Sunday, January 27, 2013

The Birmingham MP who persuaded President Lincoln to abolish slavery

The Birmingham MP who persuaded President Lincoln to abolish slavery

Many of us will visit our local cinemas in the coming weeks and watch Steven Spielberg’s film ‘Lincoln’. I haven’t yet seen the film, but I am confident that they will not show how a Birmingham MP (and that’s Birmingham, England, not Birmingham, USA) persuaded him to make the ending of slavery completely, a central issue of the American Civil War.

When the Civil War began, Lincoln’s stance was that slavery could continue in the Confederate states, but any new states would be slavery free. Indeed, Lincoln prohibited his Generals from freeing slaves in captured states. In 1861, Lincoln sacked Major General John C. Frémont, the commander of the Union Army in St. Louis, for freeing slaves in captured terriorities.

It was John Bright who persuaded President Lincoln to harden his stance on abolishing slavery. On 22nd September 1862, eighteen months into the War, Lincoln announced his Emancipation Proclamation, where every slave in the USA would be freed as of 1st January 1863.

Indeed, John Bright’s friendship with President Abraham Lincoln was so important, that when President Lincoln was assassinated, on his body was found a newspaper article about his presidency by John Bright. In Lincoln’s study were two portraits, one of which was a photograph of John Bright. And today, just inside the main entrance of the White House is a bust of John Bright, which was found by Jackie Kennedy in the 1960s in the basement and put back on display.

John Bright never corresponded direct with Abraham Lincoln. Instead John’s letters to US Senator Charles Sumner were widely read across the US Senate, including by Lincoln. It was through this correspondence that John Bright persuaded Lincoln to make the abolition of slavery across the entire USA a central platform of the Civil War.

On 23rd October 2009, a statue to John Bright MP was unveiled inside Birmingham Museum and Art Gallery. The statue was jointly unveiled by Councillor Ernie Hendricks who campaigned for this statue to be put back on display; Bill Cash MP whose great grandfather was a first cousin of John Bright and Stephanie Hightower, President of the USA athletics and field team.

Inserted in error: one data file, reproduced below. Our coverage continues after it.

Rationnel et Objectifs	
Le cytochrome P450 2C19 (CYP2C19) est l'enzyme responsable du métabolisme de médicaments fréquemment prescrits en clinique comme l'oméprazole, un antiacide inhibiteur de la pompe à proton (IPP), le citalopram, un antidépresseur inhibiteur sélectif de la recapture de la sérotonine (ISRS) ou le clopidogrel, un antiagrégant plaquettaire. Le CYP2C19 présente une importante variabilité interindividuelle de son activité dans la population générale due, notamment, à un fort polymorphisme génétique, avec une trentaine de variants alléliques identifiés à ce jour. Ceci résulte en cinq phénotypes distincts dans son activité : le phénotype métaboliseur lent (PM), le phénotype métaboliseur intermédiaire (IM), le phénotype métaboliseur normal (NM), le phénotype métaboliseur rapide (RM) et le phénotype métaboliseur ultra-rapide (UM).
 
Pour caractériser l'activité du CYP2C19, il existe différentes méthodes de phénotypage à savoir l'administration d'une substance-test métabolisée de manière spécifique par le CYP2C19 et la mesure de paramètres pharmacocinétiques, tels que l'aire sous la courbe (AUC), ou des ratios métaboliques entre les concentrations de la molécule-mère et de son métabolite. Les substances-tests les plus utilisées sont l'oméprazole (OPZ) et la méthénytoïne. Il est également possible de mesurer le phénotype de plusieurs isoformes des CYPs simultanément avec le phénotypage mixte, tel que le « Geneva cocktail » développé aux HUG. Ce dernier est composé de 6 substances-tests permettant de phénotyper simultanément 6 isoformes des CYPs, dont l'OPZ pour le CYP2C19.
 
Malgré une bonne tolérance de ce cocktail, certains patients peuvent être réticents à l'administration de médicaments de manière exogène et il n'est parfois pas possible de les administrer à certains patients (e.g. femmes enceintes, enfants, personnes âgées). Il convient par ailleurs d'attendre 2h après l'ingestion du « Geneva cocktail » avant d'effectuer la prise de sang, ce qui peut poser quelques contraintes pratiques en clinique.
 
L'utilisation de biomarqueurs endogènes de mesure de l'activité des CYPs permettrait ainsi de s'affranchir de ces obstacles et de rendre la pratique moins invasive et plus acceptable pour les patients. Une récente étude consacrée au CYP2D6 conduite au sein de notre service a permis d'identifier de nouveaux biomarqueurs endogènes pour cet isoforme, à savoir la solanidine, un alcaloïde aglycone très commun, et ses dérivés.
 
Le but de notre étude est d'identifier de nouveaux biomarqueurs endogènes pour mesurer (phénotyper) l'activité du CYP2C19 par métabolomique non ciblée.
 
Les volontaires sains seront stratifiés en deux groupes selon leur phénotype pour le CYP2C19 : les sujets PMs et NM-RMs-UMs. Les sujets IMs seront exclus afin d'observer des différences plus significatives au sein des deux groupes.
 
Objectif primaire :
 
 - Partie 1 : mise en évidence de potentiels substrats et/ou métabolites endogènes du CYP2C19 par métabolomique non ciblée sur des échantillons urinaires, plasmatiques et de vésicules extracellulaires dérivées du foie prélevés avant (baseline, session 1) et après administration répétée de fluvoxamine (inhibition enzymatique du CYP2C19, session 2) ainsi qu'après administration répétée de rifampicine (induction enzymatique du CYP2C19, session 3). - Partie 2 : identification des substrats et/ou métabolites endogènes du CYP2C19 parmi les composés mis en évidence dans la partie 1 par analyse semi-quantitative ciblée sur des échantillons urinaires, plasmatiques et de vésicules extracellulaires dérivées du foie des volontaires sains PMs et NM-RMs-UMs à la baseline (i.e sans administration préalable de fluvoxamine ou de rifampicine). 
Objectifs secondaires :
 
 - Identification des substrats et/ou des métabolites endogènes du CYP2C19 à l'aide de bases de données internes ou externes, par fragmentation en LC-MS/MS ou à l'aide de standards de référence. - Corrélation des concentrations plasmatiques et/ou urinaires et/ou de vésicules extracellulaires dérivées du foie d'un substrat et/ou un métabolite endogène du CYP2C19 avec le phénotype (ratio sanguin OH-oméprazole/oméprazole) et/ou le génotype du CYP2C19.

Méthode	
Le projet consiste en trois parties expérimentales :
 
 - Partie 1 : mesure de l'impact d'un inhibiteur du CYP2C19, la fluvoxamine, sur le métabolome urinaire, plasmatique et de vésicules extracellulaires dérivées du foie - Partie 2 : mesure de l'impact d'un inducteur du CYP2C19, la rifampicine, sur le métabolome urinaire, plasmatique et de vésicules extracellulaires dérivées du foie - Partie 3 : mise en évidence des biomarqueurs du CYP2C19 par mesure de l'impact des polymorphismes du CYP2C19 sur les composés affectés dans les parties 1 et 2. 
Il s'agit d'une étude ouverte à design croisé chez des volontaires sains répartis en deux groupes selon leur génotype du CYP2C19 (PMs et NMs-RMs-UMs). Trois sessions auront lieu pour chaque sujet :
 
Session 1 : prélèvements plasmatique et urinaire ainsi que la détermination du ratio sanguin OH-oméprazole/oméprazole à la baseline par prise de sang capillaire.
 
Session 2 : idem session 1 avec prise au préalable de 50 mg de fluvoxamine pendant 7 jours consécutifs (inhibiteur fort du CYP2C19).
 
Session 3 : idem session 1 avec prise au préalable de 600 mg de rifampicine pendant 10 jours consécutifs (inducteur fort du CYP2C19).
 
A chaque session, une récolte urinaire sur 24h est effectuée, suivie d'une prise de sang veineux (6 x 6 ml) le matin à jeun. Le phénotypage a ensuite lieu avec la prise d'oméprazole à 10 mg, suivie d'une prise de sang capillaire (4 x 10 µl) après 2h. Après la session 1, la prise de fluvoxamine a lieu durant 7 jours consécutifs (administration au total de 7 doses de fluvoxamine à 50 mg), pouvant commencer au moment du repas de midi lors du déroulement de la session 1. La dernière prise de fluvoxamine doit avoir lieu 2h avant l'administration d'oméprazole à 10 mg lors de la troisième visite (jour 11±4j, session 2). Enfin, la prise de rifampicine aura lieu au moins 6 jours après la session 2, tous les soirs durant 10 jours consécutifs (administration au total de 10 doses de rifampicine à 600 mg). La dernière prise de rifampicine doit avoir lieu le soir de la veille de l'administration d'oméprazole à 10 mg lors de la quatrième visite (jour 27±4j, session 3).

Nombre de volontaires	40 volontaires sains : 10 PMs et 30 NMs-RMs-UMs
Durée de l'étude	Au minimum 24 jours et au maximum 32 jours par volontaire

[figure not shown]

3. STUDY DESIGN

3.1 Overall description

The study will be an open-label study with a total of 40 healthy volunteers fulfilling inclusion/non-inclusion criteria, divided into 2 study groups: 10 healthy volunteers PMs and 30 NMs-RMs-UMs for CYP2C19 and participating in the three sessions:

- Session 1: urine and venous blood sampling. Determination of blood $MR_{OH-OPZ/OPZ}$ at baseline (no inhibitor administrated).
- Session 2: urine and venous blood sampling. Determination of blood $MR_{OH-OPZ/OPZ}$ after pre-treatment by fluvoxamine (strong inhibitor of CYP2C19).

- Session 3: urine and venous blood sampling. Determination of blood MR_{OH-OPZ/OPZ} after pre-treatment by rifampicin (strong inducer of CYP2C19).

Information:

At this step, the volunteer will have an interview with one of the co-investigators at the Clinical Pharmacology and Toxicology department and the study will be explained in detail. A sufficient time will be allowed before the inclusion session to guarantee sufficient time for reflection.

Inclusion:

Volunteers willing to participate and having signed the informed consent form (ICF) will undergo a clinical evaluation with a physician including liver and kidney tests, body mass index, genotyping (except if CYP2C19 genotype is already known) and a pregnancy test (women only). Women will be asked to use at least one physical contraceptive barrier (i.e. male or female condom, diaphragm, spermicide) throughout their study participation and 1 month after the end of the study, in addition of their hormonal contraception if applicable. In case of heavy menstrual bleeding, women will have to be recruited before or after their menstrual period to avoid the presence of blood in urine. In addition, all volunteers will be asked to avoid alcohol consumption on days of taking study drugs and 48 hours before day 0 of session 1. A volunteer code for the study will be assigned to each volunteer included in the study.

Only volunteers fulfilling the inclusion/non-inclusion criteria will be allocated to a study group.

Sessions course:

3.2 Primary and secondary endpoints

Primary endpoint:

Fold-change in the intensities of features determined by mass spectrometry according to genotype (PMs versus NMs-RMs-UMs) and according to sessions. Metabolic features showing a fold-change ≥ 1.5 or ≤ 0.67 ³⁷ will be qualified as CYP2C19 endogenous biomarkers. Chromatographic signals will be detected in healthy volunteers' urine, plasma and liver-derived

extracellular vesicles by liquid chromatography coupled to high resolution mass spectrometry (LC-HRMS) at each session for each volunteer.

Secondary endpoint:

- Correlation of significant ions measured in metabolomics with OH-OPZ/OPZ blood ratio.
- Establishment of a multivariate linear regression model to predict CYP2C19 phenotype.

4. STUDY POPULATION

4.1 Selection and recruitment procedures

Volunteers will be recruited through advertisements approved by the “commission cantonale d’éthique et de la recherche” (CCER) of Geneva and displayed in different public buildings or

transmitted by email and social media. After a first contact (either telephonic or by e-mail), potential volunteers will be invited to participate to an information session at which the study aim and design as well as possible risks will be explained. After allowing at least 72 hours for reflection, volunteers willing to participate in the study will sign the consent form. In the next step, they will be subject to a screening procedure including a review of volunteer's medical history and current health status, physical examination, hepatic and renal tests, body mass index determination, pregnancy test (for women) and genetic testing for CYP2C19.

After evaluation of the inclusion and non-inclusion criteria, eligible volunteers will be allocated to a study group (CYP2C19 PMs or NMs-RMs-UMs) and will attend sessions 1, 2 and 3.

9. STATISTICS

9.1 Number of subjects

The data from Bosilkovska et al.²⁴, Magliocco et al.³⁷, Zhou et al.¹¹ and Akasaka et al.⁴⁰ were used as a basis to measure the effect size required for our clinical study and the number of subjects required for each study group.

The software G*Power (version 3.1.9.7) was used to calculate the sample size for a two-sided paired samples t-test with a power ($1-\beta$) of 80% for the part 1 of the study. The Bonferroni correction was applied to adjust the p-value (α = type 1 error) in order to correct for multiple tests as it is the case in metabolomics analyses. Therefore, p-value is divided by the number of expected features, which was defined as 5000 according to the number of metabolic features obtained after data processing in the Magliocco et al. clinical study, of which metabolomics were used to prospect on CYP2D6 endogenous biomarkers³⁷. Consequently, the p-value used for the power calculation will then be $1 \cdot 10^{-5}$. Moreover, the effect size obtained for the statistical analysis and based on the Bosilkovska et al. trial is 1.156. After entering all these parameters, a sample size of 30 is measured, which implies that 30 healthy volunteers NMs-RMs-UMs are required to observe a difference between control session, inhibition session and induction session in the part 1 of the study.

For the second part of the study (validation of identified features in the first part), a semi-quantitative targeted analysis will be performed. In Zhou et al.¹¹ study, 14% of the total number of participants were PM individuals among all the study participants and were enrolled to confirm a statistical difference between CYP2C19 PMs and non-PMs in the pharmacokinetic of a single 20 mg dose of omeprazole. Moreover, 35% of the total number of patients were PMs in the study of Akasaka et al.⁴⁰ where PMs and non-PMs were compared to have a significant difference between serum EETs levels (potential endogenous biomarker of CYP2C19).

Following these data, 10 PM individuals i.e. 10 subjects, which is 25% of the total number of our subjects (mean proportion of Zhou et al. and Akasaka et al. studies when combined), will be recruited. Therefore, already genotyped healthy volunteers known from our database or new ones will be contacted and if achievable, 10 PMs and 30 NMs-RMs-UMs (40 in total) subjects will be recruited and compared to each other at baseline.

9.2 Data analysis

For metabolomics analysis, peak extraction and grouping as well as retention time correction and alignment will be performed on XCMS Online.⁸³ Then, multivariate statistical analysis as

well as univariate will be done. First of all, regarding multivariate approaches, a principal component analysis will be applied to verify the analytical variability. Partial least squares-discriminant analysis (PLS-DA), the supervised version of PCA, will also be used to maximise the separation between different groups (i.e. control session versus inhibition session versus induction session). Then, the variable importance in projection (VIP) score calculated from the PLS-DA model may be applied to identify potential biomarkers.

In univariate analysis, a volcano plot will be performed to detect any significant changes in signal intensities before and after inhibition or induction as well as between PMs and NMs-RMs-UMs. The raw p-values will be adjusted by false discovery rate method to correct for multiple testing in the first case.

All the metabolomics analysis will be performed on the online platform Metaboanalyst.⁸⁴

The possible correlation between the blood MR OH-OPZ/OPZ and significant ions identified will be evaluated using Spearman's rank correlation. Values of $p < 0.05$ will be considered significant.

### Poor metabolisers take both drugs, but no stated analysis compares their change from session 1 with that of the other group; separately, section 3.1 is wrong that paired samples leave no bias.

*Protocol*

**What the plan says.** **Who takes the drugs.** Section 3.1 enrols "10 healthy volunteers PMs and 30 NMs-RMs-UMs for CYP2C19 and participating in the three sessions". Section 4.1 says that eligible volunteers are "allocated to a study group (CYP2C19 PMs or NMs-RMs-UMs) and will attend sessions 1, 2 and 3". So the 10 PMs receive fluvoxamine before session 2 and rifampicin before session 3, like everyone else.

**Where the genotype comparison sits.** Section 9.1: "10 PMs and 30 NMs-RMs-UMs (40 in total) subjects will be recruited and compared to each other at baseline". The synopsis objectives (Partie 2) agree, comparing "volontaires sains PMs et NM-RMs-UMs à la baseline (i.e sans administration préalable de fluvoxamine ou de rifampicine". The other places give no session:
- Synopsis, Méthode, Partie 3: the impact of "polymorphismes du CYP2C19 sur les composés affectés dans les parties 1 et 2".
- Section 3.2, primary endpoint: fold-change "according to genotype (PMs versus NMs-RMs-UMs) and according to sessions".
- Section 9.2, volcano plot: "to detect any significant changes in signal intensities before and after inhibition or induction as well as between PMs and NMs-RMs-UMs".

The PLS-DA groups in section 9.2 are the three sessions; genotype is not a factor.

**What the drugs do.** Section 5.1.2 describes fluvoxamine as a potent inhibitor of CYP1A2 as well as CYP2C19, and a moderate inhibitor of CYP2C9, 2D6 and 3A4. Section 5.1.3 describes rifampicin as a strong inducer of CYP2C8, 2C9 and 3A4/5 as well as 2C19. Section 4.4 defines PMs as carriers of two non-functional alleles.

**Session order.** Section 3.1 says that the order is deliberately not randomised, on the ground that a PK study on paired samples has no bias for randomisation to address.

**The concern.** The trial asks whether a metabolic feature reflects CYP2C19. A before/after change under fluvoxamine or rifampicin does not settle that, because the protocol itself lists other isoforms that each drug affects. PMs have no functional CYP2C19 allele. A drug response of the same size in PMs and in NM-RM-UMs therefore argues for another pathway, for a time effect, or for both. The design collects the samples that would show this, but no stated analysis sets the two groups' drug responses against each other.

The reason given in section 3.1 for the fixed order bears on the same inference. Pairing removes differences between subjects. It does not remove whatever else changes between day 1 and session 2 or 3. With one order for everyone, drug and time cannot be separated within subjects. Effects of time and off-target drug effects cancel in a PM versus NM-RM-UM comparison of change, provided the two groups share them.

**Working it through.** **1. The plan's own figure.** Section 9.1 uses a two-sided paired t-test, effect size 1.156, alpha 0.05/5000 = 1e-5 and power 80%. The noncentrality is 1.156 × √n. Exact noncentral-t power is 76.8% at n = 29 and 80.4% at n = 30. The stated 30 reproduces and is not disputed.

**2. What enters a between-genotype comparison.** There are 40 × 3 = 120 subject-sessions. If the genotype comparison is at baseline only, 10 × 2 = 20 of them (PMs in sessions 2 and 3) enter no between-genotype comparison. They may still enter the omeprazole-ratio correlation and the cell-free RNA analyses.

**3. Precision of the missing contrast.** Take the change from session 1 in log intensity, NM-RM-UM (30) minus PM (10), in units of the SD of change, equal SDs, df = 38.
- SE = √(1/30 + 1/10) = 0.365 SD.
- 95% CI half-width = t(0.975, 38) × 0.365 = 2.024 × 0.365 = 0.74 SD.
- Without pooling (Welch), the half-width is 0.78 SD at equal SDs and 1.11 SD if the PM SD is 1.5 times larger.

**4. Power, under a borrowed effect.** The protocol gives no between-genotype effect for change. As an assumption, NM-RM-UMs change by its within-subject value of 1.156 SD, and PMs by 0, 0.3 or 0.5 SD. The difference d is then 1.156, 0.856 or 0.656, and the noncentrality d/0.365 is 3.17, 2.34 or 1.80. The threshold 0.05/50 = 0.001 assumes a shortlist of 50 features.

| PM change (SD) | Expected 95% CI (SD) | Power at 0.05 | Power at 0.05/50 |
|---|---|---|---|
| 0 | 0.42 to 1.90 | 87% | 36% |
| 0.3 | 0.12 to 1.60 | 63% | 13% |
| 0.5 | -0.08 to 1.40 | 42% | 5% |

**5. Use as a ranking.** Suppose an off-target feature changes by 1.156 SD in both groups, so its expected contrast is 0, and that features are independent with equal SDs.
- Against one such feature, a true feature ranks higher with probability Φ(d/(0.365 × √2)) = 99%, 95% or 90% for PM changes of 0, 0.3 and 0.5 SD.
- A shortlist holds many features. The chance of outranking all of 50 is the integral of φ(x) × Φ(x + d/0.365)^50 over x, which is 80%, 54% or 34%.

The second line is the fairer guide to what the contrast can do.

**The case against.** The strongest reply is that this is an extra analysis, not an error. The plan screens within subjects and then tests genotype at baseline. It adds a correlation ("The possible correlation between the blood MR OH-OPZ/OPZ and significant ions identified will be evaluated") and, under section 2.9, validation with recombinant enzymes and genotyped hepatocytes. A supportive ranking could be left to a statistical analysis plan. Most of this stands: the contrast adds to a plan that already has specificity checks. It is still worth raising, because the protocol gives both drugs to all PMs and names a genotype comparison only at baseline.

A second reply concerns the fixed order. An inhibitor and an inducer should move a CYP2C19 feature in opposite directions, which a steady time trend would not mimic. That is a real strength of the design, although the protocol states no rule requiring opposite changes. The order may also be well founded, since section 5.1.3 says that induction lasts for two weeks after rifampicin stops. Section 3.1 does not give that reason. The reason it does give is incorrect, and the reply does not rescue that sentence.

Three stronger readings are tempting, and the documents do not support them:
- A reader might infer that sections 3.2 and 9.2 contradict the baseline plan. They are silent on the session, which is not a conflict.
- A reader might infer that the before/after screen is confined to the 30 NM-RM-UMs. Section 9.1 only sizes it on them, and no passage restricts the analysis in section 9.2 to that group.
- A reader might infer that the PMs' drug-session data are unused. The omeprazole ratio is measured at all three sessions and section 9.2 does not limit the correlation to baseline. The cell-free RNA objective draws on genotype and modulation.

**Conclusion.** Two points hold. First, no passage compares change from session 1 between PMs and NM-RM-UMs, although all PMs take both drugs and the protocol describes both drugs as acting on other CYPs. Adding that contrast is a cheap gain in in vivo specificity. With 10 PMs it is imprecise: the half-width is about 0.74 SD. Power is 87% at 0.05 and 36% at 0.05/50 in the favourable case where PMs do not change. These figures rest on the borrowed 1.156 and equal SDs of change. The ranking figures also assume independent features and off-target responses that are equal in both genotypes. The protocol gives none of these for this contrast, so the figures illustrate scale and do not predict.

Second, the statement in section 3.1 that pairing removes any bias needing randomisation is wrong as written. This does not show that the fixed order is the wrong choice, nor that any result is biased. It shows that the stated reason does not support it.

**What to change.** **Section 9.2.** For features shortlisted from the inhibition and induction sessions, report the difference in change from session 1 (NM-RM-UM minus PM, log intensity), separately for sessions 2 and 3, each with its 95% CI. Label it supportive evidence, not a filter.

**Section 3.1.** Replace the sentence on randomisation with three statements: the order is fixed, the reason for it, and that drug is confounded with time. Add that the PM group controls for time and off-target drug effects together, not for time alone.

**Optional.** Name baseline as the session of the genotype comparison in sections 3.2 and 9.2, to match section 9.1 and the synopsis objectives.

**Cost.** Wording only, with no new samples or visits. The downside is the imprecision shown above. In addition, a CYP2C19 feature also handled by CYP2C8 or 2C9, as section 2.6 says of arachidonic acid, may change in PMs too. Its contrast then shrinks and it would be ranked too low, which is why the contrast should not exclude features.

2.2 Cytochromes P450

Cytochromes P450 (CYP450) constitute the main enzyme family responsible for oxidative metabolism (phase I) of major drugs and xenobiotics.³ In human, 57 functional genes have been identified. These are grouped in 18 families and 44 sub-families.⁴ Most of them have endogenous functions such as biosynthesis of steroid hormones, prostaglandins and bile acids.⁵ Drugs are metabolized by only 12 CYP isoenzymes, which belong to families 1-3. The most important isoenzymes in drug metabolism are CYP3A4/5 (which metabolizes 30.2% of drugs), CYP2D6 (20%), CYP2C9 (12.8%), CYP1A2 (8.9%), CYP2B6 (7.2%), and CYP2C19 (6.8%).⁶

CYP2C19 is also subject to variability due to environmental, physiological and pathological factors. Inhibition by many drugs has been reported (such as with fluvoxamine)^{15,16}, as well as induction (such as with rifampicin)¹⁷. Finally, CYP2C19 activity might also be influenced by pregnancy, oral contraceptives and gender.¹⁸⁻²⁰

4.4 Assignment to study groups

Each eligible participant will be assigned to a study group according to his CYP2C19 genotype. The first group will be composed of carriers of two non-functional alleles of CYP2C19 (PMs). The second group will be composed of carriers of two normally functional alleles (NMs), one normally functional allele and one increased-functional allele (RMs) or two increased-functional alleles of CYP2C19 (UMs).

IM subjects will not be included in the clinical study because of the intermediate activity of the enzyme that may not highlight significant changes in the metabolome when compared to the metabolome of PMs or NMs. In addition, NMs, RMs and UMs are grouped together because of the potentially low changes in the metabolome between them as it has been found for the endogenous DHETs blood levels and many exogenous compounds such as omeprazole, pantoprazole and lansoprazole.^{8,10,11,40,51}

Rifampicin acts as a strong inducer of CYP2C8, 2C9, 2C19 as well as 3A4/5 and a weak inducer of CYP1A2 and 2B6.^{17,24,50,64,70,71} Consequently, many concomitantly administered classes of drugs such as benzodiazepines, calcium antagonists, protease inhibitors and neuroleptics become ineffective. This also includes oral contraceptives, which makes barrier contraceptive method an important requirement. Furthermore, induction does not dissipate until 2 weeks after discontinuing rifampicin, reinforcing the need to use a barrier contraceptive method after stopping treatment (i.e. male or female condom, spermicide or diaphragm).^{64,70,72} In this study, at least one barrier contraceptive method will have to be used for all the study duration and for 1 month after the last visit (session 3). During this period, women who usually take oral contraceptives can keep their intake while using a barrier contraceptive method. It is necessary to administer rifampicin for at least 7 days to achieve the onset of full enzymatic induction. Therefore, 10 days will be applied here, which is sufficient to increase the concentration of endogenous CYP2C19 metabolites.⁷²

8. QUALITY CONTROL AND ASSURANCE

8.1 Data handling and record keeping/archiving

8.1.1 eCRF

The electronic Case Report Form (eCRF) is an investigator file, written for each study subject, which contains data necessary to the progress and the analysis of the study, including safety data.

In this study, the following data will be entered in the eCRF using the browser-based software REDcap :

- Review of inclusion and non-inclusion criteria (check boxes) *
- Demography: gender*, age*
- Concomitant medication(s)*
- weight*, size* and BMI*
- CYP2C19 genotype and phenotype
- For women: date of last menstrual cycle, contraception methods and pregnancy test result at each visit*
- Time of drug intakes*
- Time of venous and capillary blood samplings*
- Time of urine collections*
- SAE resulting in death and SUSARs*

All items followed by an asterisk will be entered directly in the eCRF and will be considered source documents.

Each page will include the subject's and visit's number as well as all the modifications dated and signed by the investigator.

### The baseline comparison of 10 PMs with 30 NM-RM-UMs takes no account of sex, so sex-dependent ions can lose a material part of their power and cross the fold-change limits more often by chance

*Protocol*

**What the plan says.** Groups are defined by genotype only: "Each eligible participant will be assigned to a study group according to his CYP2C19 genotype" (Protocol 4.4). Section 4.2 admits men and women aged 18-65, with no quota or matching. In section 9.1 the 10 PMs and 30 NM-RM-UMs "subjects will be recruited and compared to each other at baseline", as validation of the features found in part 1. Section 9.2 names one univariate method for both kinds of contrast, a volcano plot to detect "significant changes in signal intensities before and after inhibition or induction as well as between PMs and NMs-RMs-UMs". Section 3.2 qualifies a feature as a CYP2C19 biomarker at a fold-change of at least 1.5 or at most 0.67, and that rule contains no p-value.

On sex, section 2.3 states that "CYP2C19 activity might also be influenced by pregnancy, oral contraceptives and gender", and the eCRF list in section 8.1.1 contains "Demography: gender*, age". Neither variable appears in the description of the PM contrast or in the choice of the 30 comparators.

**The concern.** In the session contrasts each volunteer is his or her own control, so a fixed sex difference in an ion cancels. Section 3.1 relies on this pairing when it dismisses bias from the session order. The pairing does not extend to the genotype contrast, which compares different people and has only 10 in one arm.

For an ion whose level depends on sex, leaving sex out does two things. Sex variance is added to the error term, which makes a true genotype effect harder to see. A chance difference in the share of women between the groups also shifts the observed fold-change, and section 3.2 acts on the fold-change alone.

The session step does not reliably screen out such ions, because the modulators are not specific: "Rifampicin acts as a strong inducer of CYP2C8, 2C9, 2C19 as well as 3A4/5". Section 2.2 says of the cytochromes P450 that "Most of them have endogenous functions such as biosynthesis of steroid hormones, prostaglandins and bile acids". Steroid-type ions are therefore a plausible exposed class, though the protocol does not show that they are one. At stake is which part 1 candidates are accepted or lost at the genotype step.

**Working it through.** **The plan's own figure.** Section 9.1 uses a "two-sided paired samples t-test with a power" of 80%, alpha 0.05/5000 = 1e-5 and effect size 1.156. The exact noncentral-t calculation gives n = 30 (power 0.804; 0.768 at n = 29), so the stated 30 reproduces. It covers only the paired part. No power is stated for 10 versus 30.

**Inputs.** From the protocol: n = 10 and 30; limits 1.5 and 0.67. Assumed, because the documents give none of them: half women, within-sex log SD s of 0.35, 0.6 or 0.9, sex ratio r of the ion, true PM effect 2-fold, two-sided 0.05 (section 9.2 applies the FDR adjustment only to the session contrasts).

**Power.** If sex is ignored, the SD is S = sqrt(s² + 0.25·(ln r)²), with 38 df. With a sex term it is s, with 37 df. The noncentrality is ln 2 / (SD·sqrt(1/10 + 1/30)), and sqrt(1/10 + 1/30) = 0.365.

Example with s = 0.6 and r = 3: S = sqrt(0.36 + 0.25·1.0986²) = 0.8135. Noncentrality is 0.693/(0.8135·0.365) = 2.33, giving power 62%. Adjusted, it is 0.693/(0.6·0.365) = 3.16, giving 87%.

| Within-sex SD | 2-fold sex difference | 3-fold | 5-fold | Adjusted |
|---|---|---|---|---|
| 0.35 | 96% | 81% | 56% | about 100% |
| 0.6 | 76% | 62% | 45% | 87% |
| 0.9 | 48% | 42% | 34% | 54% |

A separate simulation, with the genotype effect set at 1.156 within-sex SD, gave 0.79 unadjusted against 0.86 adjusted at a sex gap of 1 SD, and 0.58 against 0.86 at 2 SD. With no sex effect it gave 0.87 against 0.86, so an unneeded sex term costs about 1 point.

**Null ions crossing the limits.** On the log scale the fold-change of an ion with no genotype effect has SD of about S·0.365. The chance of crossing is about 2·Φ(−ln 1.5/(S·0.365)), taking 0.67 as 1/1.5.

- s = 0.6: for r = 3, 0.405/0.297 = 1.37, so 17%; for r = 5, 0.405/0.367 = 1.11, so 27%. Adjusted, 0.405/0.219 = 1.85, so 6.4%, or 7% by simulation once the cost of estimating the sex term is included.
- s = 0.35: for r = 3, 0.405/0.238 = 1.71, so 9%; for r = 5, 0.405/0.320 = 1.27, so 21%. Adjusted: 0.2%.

This statue was original unveiled in 1888 and an exact replica exists in the Parliament, London. After decades of being in a Council storage facility, this was restored and cleaned ready for the 200th anniversary of the birth of John Bright in 2011. It is back in its original position in the Museum at the top of the main stairs.

Lincoln described John Bright as “the friend of our country, and of freedom everywhere”. It was John Bright who also stopped Britain from supporting the Confederates in the US Civil War.
How much John Bright was considered a hero in the Unionist states is shown in the following paragraph from Harpers Weekly, a US political magazine, on 22nd March 1862:


It is not surprising that the name of John Bright, whenever it was mentioned at the great meeting at the Cooper Institute on Washington’s birthday, was hailed with a tumult of applause. Thoughout our difficulties of the last year John Bright has been one of the few men in England who has truly saw and frankly stated te scope of this rebellion. When Great Britain flamed into rage at the Trent affair, John Bright laid his finger upon the arm of John Bull, and begged that old person not to make himself ridiculous by losing his temper in advance of the occasion, but to wait and hear whether an insult was intended, or whether it was an accident.”

The Trent Affiar was a diplomatic incident between the Union states and Britain, which resulted in British forces mobilising on the Canadian border ready for an attack on the Union states. History shows that john Bright successfully calmed the hawks in London.
John Bright was not perfect. He did support giving the vote to women. Neither did he support Home Rule for Ireland, instead believing in reform in Ireland. He also believed that trade unions prevented free trade.

I believe that John Bright should be forgiven for these faults. These views were common in his time. John Bright should be remembered as the man who pushed forward the boundaries of progressive politics: giving the vote to working men; making campaigning for peace acceptable and most importantly contributing to the freeing millions of black slaves in the USA.


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